All too often I have heard people complain that they are not listened to in their place of work, and that they feel shut down when they have an idea or offer a suggestion. This is unfortunate because we hire people with the belief that they will bring something unique and valuable to the team. We hire people because they have brains and can think, so we must engage their minds. This means intentionally giving space for people to contribute to consultation processes and decisions. It means asking staff to engage and be mindful of their work processes, and involving them in problem-solving and innovation. When we do this, we communicate that everyone is valuable, and it primes the pump for teams to benefit from their collective wisdom and experience.

The leader’s job is to include voices and to listen. When you realize that you do not have the corner on knowledge and wisdom as a leader (nor do you need to), you will naturally start to ask for contributions from others on your team. And when you engage their brains and listen to what they have to say, you will boost involvement and engagement.

Show that you care about each other.

One of the things the world continues to teach us is that human existence is vulnerable. We have likely all felt the pain of disconnection from loved ones and even from our colleagues at different times in our lives. We have seen how we need each other in ways that go beyond the function of our daily jobs. Our work teams need time to connect with each other as human beings and show that we care. Showing care builds trust – and trust is one of the foundations of strong teams.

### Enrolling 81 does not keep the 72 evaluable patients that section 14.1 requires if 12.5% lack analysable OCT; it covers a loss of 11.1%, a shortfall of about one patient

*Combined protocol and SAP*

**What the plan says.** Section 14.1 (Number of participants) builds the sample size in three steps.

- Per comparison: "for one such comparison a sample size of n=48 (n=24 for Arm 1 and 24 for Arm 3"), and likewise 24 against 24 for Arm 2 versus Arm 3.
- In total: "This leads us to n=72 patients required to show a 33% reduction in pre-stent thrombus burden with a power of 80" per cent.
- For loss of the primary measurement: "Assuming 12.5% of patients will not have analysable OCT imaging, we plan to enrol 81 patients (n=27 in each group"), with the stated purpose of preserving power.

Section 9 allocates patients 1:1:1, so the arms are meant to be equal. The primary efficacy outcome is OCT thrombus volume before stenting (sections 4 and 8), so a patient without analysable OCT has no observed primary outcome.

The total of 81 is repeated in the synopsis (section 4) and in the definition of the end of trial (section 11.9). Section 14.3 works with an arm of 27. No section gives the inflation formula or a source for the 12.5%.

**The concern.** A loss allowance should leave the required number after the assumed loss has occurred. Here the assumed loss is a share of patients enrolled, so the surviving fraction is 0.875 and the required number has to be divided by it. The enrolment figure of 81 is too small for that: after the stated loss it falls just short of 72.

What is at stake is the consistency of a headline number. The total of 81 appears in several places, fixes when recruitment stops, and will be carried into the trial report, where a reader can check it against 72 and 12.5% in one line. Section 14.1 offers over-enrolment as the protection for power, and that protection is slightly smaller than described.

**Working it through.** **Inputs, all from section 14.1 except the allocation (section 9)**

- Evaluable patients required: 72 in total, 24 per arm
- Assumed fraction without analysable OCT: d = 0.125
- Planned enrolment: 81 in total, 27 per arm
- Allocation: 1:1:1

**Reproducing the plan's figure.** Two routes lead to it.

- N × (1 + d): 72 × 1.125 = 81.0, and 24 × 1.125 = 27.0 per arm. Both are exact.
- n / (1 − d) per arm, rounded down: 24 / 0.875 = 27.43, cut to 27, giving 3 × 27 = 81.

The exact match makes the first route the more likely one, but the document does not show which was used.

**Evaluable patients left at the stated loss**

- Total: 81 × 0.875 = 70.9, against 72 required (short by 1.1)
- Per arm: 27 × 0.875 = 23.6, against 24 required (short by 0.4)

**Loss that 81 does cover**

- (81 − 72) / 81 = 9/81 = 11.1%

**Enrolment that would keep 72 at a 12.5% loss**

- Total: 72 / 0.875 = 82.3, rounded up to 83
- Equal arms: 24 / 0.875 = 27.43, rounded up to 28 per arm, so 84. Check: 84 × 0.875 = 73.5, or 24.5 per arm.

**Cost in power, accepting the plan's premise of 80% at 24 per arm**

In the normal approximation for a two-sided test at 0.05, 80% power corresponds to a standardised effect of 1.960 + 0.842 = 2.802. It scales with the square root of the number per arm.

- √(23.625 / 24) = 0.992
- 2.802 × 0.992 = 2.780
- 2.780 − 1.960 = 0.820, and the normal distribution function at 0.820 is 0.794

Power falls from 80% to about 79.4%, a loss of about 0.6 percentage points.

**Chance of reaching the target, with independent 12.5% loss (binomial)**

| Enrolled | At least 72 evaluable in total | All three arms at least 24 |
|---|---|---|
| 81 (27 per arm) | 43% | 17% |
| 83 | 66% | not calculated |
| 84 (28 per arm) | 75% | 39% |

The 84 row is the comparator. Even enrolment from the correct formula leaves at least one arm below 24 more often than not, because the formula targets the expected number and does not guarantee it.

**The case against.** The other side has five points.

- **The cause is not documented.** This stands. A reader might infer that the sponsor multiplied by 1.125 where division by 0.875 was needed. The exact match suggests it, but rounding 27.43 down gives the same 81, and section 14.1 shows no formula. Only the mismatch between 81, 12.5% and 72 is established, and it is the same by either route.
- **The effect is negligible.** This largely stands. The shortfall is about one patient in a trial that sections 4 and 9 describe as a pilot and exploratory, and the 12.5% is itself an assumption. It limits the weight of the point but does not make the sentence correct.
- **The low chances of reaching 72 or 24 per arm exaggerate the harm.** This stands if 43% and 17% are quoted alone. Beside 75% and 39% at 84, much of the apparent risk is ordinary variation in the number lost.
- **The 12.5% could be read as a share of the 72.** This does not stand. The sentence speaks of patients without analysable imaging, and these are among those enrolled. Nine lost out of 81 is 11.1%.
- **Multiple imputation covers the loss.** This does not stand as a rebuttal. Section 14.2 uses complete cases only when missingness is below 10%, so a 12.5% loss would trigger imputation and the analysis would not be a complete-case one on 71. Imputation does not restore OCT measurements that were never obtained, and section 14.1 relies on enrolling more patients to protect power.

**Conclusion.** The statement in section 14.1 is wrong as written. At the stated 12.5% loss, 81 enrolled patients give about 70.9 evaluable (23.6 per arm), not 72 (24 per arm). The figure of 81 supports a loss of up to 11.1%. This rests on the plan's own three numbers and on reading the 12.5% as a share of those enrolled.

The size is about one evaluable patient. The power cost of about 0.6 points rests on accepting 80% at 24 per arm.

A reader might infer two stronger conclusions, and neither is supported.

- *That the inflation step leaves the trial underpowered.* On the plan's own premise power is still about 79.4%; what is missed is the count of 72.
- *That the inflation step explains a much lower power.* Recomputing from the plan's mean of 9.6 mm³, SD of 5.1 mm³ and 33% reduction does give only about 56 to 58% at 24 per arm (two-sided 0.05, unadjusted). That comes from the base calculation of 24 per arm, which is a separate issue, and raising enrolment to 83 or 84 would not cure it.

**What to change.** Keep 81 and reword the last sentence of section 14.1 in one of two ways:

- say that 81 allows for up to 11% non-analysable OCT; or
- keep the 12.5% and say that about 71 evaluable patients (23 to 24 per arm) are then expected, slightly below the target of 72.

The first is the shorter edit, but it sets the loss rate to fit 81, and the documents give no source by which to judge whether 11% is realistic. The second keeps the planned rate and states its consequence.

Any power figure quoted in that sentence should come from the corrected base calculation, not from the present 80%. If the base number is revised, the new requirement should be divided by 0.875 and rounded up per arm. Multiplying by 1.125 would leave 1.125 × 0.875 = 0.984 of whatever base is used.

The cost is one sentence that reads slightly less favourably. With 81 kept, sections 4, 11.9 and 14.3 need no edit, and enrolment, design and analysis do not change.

The leader’s job is to demonstrate care for their staff and to make room for people to connect with each other beyond their work roles. This can be done through encouraging connections through events such as group coffee breaks, potlucks, or participating in a charity event such as a walk or gala.


It is within our power to create great teams, and it is worth the effort. There is something incredibly satisfying about pulling together in the same direction and achieving a result that could not have been done by one person. As it happens, these team results are also crucial for any organization that wants to survive and thrive. We need our teams to know how to work together, to depend on each other’s strengths, and to be healthy enough to face crises as they arise. Let’s all make building great teams one of our top priorities.

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Eric Stutzman

Chief Executive Officer

Eric is the co-author of ACHIEVE’s book, The Culture Question: How to Create a Workplace Where People Like to Work. These books are available on our website.